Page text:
Four days after the MP resigned over his affair with Julia Stent, a Tory councillor, he disclosed that he had a 26-year-old daughter who was adopted at birth.
In a surprisingly candid interview he revealed he had a child in the mid-1960s with a fellow student at Cambridge University. Mr Yeo became a father at the age of 22, when she was 21, he said told the Mail on Sunday.
He said: 'Neither of us was certain whether our relationship would last and we therefore made arrangements for the baby to be adopted soon after birth. That was 26 years ago, and she has no idea of the identity of her natural parents.'
Mr Yeo said his relationship with the mother, which lasted from 1966 to 1969, ended 18 months after the birth. He and the mother finished their studies and moved to London where they continued their relationship, but lived apart. The woman has since married. Mr Yeo said his first daughter was born on August 6, 1967, and was adopted almost immediately.
The former minister said he met his wife, Diane, in 1969 and told her of his past. 'She showed great understanding and was, and has remained, very supportive.'
As last night's revelations sent fresh shock waves through the Conservative party, Peter Bottomley, the former minister, gave his support to his friend Tim Yeo while other MPs expressed 'disappointment and upset'.
Mr Bottomley, MP for Eltham, said: 'I think it is brave to be open in the present climate. Perhaps he had no alternative. If we are at the stage where there is no more to learn, I hope he can be allowed to serve his constituents and I hope people's private lives, unless they are openly in conflict with their public responsibilities, can be left private.'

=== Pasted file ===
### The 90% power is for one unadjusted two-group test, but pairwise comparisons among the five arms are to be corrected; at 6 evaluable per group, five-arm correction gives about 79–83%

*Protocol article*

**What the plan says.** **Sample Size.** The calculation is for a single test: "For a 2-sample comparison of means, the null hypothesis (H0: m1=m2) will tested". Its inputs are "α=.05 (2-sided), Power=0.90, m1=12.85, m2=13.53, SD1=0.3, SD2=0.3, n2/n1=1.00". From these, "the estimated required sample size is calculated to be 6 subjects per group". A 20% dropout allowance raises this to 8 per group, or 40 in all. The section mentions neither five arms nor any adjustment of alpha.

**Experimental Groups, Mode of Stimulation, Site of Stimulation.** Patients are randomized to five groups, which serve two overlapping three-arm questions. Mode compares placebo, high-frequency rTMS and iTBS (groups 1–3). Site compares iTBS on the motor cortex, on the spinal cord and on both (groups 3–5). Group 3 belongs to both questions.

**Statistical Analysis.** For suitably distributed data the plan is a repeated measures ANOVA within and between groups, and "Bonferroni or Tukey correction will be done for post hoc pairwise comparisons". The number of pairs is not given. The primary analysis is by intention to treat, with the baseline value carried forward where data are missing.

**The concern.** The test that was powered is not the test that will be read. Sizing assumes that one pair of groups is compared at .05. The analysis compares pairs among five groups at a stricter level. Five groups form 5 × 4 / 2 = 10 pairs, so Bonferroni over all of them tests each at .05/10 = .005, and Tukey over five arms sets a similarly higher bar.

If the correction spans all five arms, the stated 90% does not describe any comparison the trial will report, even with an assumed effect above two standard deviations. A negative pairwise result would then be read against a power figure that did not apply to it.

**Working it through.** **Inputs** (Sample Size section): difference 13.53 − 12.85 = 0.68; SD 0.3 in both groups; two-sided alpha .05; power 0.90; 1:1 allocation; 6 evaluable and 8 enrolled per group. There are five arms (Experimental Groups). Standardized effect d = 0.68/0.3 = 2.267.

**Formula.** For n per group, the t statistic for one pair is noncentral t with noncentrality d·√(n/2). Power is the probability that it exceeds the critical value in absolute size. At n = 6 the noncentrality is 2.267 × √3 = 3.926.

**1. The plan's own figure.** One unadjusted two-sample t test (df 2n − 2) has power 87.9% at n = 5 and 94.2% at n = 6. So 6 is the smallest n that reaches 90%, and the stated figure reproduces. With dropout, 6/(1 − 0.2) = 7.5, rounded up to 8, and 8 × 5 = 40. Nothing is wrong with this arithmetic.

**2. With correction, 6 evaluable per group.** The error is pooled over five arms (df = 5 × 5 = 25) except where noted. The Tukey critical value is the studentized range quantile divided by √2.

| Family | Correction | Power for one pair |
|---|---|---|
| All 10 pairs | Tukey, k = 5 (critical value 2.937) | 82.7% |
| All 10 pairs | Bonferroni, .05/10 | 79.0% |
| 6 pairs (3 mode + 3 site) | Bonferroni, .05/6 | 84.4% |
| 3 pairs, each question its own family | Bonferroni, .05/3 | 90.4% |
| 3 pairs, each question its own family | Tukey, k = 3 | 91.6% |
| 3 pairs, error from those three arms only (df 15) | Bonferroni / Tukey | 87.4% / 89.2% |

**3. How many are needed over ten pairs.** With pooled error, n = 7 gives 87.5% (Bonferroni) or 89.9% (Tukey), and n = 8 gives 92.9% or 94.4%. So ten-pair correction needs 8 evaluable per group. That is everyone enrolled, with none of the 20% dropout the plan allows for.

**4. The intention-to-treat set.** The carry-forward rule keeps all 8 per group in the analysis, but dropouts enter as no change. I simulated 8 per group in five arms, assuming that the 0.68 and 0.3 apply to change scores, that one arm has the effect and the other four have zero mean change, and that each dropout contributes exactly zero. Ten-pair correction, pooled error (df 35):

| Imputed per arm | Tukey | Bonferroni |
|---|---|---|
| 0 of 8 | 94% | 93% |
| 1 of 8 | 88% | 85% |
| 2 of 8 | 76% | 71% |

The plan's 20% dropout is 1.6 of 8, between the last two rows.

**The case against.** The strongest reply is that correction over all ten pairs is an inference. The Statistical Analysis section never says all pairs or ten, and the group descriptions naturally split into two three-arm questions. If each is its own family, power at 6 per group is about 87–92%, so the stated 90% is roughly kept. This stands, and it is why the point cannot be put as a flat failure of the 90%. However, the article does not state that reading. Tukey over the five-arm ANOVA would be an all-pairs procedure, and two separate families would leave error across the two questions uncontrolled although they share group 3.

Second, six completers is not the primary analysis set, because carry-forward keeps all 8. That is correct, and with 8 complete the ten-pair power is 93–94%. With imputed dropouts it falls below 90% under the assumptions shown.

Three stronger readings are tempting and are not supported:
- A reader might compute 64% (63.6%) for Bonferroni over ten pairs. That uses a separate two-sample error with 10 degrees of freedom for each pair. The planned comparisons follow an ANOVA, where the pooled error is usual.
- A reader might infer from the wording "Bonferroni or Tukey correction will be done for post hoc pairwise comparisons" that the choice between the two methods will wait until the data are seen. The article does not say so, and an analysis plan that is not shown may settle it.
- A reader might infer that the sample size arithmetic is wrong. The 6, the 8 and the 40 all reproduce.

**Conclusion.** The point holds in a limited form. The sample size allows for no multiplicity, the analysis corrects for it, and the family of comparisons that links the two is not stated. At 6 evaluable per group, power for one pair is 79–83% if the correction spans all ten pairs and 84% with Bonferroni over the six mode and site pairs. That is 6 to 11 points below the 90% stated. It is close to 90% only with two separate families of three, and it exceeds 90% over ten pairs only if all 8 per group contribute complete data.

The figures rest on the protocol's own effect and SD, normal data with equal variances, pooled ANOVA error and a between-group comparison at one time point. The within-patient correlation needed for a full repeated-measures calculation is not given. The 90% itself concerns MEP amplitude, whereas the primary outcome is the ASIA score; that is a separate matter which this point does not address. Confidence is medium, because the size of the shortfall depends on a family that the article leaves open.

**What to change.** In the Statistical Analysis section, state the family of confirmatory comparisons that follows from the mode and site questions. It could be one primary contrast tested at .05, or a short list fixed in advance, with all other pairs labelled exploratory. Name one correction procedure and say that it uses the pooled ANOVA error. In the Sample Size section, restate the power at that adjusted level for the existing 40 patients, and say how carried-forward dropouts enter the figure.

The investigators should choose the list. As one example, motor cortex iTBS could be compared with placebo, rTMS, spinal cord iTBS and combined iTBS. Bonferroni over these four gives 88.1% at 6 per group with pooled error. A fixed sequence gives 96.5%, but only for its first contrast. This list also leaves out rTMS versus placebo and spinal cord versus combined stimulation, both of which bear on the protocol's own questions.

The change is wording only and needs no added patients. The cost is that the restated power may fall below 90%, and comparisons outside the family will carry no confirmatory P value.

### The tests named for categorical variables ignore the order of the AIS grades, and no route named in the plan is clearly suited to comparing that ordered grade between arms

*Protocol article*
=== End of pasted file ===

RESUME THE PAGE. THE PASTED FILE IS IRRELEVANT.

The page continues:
The Mail on Sunday said Mr Yeo had spoken to his student lover in the past few days, as it became clear that the facts of their relationship were about to become public knowledge.
According to the newspaper, the 48-year-old MP for South Suffolk was this weekend deciding whether his future was with Miss Stent, a Hackney councillor, with whom he admitted fathering a five-month- old daughter. The newspaper said Mr Yeo would now not be making a Commons statement to explain himself.
Mr Yeo paid tribute to Miss Stent, describing her as 'an exceptionally conscientious mother'. He added: 'Her strength of character shows clearly in the dignity, loyalty and discretion with which she coped with her pregnancy and with the recent extra pressure on her and on her family, who have given great support.' Mr Yeo also praised his wife, with whom he had had two children.
He admitted that ministers should lead by example, and individuals accept responsibility for their actions.
'I am not seeking sympathy and recognise that of the three of us I am the least deserving of sympathy. But I suspect, even for me, I think people will recognise I have paid a heavy price. I have given up a post I spent 20 years trying to gain.'
Meanwhile David Evans, recently elected to the executive of the influential 1922
Committee of backbench Conservative MPs, said the latest revelation was 'a further smack in the face' and were 'disappointing and very upsetting'.
Mr Evans said Mr Yeo should have stepped down well before Christmas 'and in my view should have been asked to step down last summer when those in office knew perfectly well what had happened'.
Another Tory MP, Emma Nicholson, was concerned about the effect of the media spotlight on children born out of wedlock to politicians. She said she was 'desperately concerned' at the psychological pain they had to endure.
Miss Nicholson said she intended asking the Lord Chancellor about a possible amendment to the Children Act to protect such children.Reuse content